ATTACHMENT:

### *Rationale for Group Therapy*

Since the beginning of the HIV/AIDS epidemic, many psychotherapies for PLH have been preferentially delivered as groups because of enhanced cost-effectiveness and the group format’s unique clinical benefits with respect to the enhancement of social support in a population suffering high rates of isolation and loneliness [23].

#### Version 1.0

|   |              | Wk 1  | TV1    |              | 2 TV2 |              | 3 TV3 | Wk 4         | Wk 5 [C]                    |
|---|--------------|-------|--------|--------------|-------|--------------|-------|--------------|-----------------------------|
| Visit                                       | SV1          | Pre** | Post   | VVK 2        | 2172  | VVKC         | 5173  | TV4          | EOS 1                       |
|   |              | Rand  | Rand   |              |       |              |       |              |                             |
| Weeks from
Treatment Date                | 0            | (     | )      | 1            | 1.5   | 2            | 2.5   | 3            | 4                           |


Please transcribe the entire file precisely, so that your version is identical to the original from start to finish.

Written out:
### *Rationale for Group Therapy*

Since the beginning of the HIV/AIDS epidemic, many psychotherapies for PLH have been preferentially delivered as groups because of enhanced cost-effectiveness and the group format’s unique clinical benefits with respect to the enhancement of social support in a population suffering high rates of isolation and loneliness [23].

#### Version 1.0

|   |              | Wk 1  | TV1    |              | 2 TV2 |              | 3 TV3 | Wk 4         | Wk 5 [C]                    |
|---|--------------|-------|--------|--------------|-------|--------------|-------|--------------|-----------------------------|
| Visit                                       | SV1          | Pre** | Post   | VVK 2        | 2172  | VVKC         | 5173  | TV4          | EOS 1                       |
|   |              | Rand  | Rand   |              |       |              |       |              |                             |
| Weeks from
Treatment Date                | 0            | (     | )      | 1            | 1.5   | 2            | 2.5   | 3            | 4                           |